An avalanche Friday morning at Alpine Meadows Ski Resort near Lake Tahoe killed one skier and seriously injured another, officials said.
The avalanche, which was reported around 10:16 a.m., happened in an area between Scott Chute and Promised Land — two advanced level ski runs — near Scott Chair, ski resort officials said. The area consists of some of the steepest terrain at the resort, where a series of expert runs snake through trees, past cliffs and down narrow chutes.
A male skier, identified as 34-year-old Cole Comstock of Blairsden, Calif., was pronounced dead at the scene, officials said. Another male skier suffered severe lower body injuries and was transported to a hospital.
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"It's really sad," snowboarder Shawn Bowles said. "That could be anybody. Been hearing lots of people talk about it."
Witnesses reported seeing no other victims, according to officials, and no one else was reported missing, leading search teams to declare the search complete at 11:45 a.m.
It was not immediately clear what caused the avalanche. Officials said avalanche mitigation work had been performed in the area before the resort opened for the day.
A storm on Thursday dumped snow across the region. The Sierra Avalanche Center had warned of dangerous avalanche conditions for all elevations. Its website said there was "a high degree of uncertainty in regards to snowpack instability near and below treeline."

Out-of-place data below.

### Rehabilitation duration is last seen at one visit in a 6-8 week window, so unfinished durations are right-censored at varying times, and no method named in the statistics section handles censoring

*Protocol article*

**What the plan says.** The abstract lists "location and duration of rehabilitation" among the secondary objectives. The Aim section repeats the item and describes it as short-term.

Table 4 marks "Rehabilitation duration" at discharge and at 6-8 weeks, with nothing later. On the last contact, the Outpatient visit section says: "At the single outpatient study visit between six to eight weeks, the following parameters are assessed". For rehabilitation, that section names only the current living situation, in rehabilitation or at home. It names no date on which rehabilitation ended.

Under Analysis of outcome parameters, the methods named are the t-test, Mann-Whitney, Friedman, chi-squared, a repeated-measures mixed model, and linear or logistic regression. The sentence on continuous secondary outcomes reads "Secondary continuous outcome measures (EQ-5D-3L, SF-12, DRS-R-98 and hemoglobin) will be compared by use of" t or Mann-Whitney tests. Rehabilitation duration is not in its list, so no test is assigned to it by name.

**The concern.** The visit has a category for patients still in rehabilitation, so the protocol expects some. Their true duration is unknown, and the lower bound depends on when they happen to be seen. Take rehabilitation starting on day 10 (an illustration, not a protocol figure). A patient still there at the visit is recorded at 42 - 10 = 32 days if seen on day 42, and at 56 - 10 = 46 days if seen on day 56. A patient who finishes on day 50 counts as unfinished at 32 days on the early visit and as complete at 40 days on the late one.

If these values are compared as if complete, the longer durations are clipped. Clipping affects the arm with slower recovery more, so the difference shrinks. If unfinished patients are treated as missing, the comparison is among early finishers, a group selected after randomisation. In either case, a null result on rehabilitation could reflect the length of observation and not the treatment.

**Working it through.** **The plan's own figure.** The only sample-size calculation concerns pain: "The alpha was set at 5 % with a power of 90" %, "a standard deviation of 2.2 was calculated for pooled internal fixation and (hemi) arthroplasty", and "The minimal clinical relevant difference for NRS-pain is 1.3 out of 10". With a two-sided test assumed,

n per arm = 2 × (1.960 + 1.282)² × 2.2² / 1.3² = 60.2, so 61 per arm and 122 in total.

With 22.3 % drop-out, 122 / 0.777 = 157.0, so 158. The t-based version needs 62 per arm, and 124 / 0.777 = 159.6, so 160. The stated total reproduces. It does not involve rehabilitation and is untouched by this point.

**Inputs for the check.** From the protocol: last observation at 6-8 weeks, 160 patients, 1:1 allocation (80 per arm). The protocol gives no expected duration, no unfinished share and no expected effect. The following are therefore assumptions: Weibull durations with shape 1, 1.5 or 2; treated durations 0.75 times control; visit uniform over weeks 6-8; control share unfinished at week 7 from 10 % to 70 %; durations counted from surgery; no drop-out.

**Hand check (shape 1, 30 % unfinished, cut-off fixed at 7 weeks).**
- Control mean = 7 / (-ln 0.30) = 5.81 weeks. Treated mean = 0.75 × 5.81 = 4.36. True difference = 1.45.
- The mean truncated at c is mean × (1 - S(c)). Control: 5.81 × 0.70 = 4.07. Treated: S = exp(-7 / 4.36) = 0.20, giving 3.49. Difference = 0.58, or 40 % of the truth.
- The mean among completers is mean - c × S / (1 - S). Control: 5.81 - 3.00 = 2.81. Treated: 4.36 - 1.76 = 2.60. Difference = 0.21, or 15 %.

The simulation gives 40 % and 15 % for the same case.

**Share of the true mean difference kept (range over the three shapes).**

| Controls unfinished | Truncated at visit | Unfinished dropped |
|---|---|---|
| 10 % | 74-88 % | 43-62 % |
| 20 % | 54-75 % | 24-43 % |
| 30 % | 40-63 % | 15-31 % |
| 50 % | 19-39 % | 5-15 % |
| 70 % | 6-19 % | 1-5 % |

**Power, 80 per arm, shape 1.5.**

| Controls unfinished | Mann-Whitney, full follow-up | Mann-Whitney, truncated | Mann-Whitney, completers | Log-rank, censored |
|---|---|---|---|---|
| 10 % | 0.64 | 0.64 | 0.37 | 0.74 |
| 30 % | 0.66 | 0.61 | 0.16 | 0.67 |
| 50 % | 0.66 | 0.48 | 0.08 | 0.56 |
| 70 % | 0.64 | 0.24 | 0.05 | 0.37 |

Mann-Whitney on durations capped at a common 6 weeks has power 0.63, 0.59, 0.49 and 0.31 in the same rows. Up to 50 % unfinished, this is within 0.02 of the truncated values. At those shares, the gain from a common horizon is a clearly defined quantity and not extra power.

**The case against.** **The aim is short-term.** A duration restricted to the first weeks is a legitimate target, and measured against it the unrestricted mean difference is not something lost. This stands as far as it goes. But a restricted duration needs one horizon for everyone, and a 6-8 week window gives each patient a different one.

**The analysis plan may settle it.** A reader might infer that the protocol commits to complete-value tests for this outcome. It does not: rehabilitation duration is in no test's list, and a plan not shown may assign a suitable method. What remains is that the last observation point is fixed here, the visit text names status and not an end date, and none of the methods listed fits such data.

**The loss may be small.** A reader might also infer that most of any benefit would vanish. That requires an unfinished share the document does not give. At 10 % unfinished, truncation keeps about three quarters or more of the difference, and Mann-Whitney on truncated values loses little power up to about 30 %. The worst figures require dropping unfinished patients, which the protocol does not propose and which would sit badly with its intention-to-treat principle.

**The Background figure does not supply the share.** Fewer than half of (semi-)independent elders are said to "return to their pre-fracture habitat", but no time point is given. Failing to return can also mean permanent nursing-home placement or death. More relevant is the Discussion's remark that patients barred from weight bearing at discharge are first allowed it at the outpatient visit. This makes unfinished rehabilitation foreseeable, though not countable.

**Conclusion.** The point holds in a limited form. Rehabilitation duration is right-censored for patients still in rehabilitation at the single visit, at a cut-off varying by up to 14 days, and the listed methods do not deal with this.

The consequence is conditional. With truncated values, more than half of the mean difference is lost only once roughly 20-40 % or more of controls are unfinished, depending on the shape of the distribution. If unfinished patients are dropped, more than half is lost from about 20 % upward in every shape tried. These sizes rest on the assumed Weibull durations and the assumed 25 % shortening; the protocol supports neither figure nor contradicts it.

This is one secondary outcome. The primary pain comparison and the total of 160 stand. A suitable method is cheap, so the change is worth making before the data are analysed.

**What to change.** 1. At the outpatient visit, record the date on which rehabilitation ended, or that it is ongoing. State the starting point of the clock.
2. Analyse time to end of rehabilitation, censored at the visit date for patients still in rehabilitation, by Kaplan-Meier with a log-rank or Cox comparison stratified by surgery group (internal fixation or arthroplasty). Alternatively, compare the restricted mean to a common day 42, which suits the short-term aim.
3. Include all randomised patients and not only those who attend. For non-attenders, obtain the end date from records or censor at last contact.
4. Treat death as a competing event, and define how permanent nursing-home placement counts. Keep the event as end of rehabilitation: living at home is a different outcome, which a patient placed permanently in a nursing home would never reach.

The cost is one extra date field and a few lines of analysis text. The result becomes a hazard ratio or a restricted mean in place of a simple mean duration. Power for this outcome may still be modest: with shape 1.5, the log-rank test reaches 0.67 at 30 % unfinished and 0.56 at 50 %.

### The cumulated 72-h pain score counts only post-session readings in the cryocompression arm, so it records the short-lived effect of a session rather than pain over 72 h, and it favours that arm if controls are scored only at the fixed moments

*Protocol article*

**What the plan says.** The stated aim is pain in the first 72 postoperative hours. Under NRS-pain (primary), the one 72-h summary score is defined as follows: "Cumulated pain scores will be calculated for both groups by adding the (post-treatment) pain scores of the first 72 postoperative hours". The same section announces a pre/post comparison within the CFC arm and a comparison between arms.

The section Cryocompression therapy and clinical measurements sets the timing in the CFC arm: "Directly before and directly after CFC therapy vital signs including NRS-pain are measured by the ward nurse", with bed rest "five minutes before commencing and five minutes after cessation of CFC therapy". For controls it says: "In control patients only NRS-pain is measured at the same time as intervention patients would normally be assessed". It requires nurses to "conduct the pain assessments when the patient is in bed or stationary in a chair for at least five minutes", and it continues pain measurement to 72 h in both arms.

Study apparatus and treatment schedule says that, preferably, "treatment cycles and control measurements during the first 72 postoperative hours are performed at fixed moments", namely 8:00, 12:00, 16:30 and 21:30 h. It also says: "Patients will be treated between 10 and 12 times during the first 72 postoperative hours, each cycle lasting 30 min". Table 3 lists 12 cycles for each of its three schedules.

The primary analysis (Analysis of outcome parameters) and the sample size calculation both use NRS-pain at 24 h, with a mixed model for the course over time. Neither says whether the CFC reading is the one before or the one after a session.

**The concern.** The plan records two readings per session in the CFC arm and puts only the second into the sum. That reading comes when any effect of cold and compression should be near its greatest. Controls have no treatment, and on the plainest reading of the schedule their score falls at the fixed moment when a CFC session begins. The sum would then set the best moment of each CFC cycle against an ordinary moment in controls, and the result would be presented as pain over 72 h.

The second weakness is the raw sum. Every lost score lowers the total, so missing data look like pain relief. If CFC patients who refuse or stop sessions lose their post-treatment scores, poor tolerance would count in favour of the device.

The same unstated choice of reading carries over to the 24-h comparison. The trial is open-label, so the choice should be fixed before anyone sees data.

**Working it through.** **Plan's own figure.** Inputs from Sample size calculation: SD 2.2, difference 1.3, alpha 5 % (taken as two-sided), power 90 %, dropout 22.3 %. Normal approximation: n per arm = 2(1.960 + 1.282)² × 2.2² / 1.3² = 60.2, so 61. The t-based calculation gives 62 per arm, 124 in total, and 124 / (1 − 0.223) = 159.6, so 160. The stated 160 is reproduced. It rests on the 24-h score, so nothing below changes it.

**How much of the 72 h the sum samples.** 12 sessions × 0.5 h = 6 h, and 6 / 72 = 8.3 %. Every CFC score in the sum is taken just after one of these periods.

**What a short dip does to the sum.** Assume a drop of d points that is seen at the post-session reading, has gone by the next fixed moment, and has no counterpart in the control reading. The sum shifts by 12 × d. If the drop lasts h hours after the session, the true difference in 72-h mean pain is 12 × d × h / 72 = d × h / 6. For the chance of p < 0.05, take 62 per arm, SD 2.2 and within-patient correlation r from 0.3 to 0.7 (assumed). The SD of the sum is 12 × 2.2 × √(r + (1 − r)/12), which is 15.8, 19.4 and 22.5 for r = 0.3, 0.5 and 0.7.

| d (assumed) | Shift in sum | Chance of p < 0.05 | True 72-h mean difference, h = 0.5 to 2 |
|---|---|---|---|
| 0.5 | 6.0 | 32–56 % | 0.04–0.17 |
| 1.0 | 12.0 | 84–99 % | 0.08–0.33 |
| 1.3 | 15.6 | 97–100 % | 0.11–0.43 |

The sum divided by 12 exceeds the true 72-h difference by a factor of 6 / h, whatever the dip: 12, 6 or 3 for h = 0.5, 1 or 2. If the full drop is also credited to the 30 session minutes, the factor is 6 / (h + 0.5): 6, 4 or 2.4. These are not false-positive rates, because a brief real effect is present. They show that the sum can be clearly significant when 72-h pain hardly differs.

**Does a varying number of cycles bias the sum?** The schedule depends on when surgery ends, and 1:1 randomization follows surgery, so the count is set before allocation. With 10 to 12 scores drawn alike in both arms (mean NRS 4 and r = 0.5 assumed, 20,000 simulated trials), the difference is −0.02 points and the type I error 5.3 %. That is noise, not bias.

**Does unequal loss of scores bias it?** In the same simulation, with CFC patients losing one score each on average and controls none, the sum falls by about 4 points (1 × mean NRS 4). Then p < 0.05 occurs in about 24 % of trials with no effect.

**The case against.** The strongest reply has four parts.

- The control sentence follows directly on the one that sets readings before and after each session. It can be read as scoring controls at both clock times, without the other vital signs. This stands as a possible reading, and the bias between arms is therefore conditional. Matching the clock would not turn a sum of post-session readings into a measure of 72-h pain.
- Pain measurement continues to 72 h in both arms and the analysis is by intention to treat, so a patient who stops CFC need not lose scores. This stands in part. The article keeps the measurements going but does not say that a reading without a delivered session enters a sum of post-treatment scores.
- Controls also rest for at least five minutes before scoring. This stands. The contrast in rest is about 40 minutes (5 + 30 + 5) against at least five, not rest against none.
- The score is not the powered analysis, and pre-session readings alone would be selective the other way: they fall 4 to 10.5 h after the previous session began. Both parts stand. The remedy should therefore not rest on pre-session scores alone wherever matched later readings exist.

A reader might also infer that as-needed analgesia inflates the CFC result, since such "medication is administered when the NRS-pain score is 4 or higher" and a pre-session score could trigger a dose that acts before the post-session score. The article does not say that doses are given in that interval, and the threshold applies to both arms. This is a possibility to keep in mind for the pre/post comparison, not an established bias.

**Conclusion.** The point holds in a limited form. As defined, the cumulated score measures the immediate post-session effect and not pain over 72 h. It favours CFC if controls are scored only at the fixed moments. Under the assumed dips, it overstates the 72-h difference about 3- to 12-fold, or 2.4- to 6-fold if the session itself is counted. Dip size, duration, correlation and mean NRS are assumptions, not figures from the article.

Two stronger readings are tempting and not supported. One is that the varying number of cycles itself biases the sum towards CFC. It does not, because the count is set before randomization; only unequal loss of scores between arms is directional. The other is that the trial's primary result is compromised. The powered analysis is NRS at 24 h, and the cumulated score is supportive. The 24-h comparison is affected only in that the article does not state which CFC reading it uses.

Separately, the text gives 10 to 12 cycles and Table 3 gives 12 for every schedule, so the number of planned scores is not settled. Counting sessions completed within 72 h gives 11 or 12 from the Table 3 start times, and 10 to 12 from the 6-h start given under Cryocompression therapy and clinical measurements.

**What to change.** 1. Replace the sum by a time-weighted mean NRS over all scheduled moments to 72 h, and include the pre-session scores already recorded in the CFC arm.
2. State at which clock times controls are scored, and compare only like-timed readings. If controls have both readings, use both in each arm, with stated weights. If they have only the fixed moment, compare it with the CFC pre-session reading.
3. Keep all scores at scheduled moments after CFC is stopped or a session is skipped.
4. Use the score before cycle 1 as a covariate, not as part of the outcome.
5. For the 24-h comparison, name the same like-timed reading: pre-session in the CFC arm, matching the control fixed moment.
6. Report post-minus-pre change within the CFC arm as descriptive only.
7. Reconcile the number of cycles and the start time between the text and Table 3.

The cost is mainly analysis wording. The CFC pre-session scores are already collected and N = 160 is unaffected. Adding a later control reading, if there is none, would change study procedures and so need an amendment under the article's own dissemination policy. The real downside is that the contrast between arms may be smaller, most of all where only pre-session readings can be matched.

The storm dumped up to 25 inches of snow at the top of the resort, said Edan Weishahn, a meteorologist with the National Weather Service office in Reno. She said 1 to 2 feet of snow fell in the surrounding mountains over a 24-hour period.
The tragedy came at the start of a busy holiday weekend where hundreds of people flock to ski resorts surrounding Lake Tahoe, oftentimes enduring hours-long traffic backup and treacherous road conditions to reach the region's snow-covered slopes.
An avalanche at Alpine Meadows in March 1982 killed seven people, including several employees of the ski resort. It struck several buildings, including the main lodge and two chairlifts, and buried the resort's parking lot. One woman was discovered after five days, buried in the remains of the ski chalet.
Alpine Meadows, about 7 miles from Tahoe City, is next to Squaw Valley, home of the 1960 winter Olympics. The two resorts are co-owned by Alterra Mountain Co. and operated as Squaw Valley Alpine Meadows.
On its website, Alpine Meadows touts itself as a "picturesque playground for families and off-the-radar thrill-seekers." The property has more than 100 trails across 2,400 acres, groomed runs and chalet-style lodges.
The Associated Press contributed to this report.